The Danger of a Single Story

‘Stories have been used to dispossess and to malign,’ said Chimamanda Adichie in a great lecture a few years ago, ‘but stories can also be used to empower and to humanise. Stories can break the dignity of a people, but stories can also repair that broken dignity.’

The lecture has been attractively summarised by Annie Brown, a teacher in Los Angeles, on the website of Facing History and Ourselves ( She has also described a Global Studies course for eighth-grade students in which she used a video of the lecture together with, amongst other resources, Rudyard Kipling’s wry reflections on national and cultural stereotypes: ‘All good people agree/ And all good people say/ All nice people like us are We/ And everyone else is They.’

The dangers of single stories were powerfully and entertainingly rehearsed by Simon Schama in his lecture last week at the Hay Festival. Thanks to the valuable efforts of the History Works website there’s a transcript of the lecture at

Schama spoke inspiringly about the purposes and importance of history teaching in schools and ridiculed the proposals for the history curriculum made recently by the government, for example the proposal that all children should study ‘Clive of India’. Robert Clive, said Schama, ‘was a sociopathic, corrupt thug, whose business in India was essentially to enrich himself, his co-soldiers and traders as quickly and outrageously as possible. He makes Fred Goodwin look like a combination of Mary Poppins and Jesus Christ by comparison.’

Schama gave several descriptions of wonderful history lessons he had witnessed recently. Of one he commented: ‘This was not a dumbing down or a vulgarisation of a knotty historical question, because buried in there the teacher was doing exactly what great history teachers do, namely telling a story that generates questions. That is what history is – it is storytelling that generates an analytical sensibility, and serious, deep, profound, questions.’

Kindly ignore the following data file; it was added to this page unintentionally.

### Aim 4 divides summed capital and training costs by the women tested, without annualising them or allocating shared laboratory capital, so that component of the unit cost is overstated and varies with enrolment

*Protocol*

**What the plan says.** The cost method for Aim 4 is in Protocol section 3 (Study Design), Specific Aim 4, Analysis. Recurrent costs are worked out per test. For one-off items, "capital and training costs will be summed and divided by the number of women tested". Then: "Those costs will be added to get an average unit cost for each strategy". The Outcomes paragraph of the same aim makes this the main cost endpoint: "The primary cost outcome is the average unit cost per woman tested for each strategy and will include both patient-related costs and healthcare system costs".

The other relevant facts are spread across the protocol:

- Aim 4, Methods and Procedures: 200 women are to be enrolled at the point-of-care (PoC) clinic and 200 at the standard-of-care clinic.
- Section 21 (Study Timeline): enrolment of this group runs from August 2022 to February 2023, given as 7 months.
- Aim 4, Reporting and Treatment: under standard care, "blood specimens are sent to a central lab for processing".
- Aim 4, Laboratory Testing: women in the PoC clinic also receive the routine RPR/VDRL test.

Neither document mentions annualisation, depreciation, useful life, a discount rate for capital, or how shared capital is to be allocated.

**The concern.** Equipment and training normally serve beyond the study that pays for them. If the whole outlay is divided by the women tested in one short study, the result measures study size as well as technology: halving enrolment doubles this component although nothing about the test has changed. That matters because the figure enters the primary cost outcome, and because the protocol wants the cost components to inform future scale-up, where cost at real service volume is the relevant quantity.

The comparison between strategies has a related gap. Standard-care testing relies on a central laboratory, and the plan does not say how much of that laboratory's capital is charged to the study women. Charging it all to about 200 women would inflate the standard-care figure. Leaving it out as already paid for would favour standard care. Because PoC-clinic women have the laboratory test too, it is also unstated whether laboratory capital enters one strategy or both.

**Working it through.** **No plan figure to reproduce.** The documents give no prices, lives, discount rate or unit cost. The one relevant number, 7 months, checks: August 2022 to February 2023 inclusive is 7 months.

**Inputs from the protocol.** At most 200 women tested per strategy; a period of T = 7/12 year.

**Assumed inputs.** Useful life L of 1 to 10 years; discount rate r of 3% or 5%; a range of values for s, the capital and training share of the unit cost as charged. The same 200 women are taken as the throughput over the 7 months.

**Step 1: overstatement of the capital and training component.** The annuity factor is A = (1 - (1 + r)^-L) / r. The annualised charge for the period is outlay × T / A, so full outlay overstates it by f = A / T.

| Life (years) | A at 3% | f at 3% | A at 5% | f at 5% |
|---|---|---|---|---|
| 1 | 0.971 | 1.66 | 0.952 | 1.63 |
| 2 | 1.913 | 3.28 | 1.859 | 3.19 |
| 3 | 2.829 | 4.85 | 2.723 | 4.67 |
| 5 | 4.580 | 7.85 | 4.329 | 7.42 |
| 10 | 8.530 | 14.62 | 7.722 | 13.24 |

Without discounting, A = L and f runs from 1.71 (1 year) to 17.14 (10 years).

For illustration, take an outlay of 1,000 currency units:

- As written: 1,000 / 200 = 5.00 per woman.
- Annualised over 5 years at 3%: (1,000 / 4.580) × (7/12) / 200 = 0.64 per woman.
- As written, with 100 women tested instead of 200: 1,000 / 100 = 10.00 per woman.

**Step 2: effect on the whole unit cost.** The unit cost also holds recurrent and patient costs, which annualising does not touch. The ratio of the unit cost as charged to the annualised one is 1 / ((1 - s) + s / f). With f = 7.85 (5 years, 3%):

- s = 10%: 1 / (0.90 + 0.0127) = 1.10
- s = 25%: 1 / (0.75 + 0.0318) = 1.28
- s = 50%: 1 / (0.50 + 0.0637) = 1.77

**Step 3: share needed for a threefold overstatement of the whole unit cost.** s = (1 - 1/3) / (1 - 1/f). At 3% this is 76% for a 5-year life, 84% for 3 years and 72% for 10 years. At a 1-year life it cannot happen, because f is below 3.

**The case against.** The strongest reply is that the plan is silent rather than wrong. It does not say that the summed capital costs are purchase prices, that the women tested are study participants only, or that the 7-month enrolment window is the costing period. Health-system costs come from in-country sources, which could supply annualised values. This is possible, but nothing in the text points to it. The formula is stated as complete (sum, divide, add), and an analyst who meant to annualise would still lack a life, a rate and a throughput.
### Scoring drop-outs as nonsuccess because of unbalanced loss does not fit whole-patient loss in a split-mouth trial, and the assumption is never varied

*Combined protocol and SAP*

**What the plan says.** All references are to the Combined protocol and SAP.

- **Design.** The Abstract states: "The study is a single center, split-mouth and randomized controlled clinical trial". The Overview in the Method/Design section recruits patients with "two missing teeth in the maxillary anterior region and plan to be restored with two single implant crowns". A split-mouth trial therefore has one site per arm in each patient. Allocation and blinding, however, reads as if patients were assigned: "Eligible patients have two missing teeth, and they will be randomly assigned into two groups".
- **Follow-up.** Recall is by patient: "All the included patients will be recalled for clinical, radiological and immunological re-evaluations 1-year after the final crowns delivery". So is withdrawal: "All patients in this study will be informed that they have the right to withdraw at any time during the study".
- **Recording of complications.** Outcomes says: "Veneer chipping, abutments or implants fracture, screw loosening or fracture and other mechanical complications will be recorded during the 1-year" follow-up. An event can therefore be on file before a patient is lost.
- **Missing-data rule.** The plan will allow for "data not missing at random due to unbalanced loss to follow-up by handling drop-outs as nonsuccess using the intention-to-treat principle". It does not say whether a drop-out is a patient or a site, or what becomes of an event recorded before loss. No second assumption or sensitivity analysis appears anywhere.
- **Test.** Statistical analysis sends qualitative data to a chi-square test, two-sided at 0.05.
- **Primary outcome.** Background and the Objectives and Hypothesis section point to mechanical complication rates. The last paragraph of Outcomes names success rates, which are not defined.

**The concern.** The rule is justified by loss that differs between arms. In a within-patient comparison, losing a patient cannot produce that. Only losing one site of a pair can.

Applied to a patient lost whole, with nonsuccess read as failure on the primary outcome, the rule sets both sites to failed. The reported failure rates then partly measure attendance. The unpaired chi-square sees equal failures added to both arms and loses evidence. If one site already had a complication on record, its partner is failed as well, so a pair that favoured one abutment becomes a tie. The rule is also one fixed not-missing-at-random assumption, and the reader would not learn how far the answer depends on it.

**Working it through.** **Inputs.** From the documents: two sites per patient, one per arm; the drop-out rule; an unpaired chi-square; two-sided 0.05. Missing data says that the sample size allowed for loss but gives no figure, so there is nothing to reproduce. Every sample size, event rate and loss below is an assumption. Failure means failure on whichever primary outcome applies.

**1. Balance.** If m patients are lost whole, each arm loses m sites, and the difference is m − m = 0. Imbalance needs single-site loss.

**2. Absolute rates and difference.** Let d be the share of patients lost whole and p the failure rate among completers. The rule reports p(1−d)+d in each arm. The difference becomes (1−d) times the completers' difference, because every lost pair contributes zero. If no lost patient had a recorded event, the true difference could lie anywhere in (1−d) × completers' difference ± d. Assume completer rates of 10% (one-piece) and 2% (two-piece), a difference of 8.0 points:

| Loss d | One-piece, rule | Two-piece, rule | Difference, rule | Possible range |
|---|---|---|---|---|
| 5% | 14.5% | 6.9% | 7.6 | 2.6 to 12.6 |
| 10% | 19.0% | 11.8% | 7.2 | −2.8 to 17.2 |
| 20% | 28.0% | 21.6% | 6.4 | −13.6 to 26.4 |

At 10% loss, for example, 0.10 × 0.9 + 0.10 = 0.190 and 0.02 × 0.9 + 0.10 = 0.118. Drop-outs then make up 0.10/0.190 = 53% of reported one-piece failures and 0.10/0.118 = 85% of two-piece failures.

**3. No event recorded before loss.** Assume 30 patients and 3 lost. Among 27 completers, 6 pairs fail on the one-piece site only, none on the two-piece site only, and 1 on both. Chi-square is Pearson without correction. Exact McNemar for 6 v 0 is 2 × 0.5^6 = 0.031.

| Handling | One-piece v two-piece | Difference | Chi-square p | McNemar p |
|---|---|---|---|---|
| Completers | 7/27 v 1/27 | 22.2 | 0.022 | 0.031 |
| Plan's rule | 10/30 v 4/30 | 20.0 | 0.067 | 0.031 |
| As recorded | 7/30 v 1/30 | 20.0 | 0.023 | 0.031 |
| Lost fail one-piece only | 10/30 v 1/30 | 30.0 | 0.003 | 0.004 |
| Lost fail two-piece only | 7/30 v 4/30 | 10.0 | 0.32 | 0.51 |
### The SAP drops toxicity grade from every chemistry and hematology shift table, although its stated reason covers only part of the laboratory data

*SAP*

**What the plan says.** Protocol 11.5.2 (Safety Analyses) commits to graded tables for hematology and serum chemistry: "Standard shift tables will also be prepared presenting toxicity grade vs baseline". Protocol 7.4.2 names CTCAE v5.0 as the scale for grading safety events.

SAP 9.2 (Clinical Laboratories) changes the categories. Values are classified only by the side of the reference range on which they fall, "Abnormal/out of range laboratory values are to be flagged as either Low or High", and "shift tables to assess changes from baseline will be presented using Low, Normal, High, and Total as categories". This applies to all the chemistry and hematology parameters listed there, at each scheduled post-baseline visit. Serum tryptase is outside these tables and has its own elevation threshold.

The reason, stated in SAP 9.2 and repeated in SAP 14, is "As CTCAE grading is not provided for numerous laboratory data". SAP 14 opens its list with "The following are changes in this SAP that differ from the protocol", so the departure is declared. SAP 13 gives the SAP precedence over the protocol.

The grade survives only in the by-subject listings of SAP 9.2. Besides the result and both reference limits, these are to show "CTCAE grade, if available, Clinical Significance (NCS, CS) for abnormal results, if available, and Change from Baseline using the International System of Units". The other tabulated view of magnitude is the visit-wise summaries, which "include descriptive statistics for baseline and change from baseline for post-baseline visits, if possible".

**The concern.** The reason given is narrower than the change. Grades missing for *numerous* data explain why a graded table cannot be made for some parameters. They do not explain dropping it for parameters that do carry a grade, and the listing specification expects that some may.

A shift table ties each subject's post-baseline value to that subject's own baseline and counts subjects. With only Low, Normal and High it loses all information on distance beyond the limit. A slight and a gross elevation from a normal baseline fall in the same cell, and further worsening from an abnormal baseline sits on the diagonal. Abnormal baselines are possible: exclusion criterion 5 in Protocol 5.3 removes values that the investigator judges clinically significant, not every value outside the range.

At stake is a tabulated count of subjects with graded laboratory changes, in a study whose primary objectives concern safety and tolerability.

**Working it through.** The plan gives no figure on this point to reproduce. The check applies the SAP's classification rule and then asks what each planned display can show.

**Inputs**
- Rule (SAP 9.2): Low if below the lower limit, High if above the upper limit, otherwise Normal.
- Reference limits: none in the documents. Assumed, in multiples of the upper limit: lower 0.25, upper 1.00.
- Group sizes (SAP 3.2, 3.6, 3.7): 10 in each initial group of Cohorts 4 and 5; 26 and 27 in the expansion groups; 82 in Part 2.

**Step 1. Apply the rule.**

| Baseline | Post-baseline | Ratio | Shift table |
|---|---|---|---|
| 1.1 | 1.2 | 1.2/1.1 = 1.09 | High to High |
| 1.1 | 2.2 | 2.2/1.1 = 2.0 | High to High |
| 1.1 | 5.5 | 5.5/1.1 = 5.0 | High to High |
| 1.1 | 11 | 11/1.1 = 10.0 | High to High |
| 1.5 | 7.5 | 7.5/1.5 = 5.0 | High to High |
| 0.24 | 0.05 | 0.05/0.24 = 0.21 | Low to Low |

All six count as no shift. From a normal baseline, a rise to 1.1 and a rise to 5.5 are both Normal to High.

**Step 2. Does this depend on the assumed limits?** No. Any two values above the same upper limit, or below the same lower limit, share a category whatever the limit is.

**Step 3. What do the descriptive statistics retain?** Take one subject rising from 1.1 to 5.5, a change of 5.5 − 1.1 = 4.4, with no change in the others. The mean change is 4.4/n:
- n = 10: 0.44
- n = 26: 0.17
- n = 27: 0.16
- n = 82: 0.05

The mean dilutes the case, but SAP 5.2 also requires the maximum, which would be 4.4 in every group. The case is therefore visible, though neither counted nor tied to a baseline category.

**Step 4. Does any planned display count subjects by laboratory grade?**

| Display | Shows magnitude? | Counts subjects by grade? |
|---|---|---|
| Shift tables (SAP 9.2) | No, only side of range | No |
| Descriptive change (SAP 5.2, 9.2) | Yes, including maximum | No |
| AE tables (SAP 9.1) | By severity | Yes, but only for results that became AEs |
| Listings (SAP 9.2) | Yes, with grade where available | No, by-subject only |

A similarly thorough, powerful and inspiring critique of the government’s approach has been published this week by Katherine Edwards on the Left Central website ( ‘History,’ she comments, ‘can supply the material, most obviously the heroes and heroines, for all kinds of causes: racial superiority, proletarian consciousness, nationalism, religious claims. It can raise, legitimise and glorify certain groups, perspectives and ideas, while marginalising others.’ Recalling and commending George Orwell’s Nineteen Eighty Four she points out that Orwell ‘brings home to us the extraordinary power that history confers. He raises the question of whether the desire by government to control public understanding of the past is compatible with a genuine commitment to democracy … If, as Orwell wrote, the most effective way to destroy people is to deny and obliterate their own understanding of their history, the fact that the new history curriculum marginalises women and non-white ethnic groups acquires an added poignancy.’

Katherine Edwards concludes: ‘The human urge to turn to the past for legitimation, for authority and for ammunition, makes it vitally important that whoever has ultimate say over the drafting of the history curriculum approaches the task with caution, humility and intellectual integrity … We are currently in danger of permitting government appropriation of the past, with the opposition and most of the academic community (with some prominent exceptions) largely silent, and many elements in the press actively supporting its appropriation. Before we surrender this element of our democratic freedom, and hand over to this government control over the next generation’s understanding of history, Orwell’s haunting dystopia should give us pause.’

For further reflections and comment about the current debate about history teaching in schools, see ‘But aunt, she is so very ignorant’ at


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